Lots of little wires on the floor are tempting – a big black tube is boring – 

she doesn’t go near here now I recommend PVC if you have a big bird.

My solution for Popcorn was to take all of the wires on the floor and wrap them with a piece of repurposed vacuum hose, slit up the side. This may not be strong enough for bigger birds like macaws and cockatoos and so I would recommend PVC pipe. Once I wrapped the wires in the big sheath, she lost interest.

We have a trailer at a campground with much smaller quarters and wires can be left out on the kitchen table. We try to make those as short as possible on the ones that are exposed, on the table we cover with a dishcloth so as not to bring attention to them.

Flying into the China cabinet is a non sequitur. Your bird can see objects quite precisely and has no intention of slamming into your Precious Moments. We have dozens (hundreds?) of porcelain birds on display in our 62-foot long apartment. They’re all Popcorn’s friends.

They come in all shapes and sizes, some are behind glass some just sit on the shelves. That’s not the problem. The problem is windows. Birds don’t understand the concept of glass. Our solution is to place artificial orchids and other lovely but fake plants in our front room window which makes it very clear to the flying bird that there’s a physical barrier between inside and outside.

 Orchids act as visual “checkpoints” in front

 of large glass window – bird sees “this is not a clear path”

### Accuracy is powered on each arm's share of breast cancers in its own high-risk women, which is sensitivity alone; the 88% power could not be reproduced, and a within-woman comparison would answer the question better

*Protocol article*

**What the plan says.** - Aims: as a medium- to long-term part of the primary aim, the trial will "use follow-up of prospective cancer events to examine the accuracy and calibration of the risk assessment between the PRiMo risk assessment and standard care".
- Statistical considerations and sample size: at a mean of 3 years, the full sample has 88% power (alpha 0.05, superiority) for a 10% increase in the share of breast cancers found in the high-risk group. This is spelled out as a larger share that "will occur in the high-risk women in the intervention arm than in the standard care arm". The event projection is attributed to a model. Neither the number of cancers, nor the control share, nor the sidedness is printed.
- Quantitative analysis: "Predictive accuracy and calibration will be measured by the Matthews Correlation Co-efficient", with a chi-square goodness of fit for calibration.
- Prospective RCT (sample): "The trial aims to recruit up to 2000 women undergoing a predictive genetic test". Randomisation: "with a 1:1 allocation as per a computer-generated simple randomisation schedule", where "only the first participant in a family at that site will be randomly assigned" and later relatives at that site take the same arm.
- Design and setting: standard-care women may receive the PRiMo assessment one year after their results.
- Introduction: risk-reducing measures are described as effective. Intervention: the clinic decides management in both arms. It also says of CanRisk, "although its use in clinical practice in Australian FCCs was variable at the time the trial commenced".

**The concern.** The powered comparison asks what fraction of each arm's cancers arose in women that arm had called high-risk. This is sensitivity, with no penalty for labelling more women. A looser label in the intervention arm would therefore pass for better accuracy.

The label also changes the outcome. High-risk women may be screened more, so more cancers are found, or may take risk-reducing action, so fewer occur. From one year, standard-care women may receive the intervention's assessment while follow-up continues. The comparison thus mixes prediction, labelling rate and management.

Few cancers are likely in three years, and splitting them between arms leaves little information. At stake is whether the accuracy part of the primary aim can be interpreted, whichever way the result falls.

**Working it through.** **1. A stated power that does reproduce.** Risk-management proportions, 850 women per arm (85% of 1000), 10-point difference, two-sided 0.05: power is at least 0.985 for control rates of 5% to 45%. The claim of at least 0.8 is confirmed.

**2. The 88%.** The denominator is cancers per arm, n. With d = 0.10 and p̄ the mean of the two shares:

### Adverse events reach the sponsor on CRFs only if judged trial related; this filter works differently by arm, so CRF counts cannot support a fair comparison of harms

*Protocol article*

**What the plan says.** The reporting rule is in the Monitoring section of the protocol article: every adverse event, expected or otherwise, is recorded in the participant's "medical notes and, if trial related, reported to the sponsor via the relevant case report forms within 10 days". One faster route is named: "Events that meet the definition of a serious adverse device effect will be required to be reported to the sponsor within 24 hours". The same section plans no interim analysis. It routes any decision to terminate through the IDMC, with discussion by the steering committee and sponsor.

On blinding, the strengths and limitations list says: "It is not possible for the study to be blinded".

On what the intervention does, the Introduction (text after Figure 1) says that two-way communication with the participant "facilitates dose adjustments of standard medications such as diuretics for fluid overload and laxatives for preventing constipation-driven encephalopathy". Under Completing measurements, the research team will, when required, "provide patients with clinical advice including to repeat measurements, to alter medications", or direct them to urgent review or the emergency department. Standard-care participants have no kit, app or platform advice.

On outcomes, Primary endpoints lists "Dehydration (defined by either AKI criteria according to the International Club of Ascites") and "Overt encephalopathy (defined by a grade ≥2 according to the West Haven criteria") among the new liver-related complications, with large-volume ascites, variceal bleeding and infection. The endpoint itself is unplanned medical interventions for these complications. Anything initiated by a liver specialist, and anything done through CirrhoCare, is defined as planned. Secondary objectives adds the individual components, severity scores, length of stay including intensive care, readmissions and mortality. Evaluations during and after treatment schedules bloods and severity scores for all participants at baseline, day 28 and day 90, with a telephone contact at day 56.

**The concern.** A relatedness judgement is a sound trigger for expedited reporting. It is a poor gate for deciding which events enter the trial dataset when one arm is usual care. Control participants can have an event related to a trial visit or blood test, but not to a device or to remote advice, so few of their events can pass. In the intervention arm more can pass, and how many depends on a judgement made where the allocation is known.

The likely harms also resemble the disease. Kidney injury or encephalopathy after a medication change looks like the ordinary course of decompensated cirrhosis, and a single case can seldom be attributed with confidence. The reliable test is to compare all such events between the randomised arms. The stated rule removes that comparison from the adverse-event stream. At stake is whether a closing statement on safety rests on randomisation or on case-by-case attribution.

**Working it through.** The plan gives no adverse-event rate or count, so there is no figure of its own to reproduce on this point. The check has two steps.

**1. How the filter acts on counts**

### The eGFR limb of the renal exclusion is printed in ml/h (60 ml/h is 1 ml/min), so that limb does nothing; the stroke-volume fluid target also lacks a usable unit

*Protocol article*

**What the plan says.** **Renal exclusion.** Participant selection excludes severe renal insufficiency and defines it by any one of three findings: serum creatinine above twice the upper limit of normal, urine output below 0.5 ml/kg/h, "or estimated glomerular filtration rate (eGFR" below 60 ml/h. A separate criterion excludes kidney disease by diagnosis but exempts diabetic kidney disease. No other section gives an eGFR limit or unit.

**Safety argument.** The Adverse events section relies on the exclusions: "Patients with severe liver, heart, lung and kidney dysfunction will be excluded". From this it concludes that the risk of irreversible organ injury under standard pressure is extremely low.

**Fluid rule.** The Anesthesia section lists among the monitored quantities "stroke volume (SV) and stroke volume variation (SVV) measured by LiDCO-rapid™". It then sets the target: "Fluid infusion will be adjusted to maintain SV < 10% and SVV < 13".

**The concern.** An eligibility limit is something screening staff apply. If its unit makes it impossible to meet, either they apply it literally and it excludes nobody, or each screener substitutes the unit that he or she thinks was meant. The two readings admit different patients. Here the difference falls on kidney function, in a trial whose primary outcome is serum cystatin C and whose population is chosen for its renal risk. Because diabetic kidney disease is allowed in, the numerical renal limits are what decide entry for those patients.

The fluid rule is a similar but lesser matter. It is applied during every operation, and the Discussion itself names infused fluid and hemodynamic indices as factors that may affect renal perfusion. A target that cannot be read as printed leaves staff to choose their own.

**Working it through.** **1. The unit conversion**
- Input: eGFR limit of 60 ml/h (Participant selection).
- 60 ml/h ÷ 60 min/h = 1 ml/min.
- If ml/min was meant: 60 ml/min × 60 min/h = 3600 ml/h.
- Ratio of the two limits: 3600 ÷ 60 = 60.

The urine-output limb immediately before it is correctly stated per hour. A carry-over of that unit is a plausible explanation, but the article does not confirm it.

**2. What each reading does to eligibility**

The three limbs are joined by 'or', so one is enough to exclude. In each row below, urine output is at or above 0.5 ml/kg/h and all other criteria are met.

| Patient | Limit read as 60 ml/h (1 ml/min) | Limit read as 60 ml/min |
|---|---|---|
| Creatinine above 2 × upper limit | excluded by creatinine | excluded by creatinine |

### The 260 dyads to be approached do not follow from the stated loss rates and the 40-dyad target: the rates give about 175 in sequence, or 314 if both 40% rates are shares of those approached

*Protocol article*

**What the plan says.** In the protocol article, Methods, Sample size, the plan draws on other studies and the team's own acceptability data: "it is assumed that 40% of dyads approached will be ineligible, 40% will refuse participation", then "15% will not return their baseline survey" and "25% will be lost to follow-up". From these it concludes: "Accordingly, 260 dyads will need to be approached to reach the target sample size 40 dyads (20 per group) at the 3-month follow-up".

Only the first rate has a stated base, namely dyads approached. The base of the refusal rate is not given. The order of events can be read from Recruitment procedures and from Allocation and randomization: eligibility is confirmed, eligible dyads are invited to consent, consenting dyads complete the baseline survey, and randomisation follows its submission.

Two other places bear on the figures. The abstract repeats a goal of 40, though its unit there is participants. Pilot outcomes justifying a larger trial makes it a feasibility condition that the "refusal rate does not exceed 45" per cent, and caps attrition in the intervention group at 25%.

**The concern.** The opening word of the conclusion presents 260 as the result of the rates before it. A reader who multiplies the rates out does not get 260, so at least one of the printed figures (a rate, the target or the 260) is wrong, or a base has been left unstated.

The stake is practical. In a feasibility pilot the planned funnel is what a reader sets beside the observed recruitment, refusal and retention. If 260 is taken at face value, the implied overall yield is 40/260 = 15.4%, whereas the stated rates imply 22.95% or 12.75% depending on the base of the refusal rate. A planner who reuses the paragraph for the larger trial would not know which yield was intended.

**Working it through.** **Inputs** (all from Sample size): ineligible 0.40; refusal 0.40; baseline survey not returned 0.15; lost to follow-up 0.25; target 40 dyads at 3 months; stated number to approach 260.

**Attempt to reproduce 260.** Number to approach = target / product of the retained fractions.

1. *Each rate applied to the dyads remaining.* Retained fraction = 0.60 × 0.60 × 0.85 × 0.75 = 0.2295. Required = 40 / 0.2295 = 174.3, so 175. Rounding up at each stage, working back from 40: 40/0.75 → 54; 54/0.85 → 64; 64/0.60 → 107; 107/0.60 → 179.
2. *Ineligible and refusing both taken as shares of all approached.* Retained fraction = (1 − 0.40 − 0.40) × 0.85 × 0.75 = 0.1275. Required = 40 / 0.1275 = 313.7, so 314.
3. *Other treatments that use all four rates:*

Popcorn loves flying figure eights between the living room and dining room but she’s never come close to a window because we keep the window sills full of “visual distractions”

I feel that many of us don’t give our birds enough credit to make the right decisions. A Harris Hawk can fly horizontally through the woods at more than 60 mph because they are wired to be “instinctively anticipatory”. In other words, they know there’s always an out. Birds will fly into walls when they don’t know “walls are bad.” If you show them where to fly and where to not (flight lessons) your bird will probably be happy to comply because they like to fly so much.

Getting rid of non-stick cookware is a good start in the kitchen. Rule number two – if you’re in the kitchen preparing food – lock the bird in the cage in another room or just close off the room they are in if you trust them not to gt into trouble. Will they be pissed? Of course – but they will be safe. They can’t land on a sharp knife or fork. They can’t jump face-first into cold cooking oil. Why take the chance just to feel like Martha Freakin’ Stewart. Your bird will be fine apart from you while you get everything ready for the slow cooker.

I wish I could say this decades-long relationship you are going to have with your bird(s) is going to be easy. But it’s not. What you’re going to need to make things work is a big old bucket of common sense – and confidence to know your bird is very smart but needs to be shown what is good and what is harmful.

Written by Mitch Rezman
Approved by Catherine Tobsing

Mitch Rezman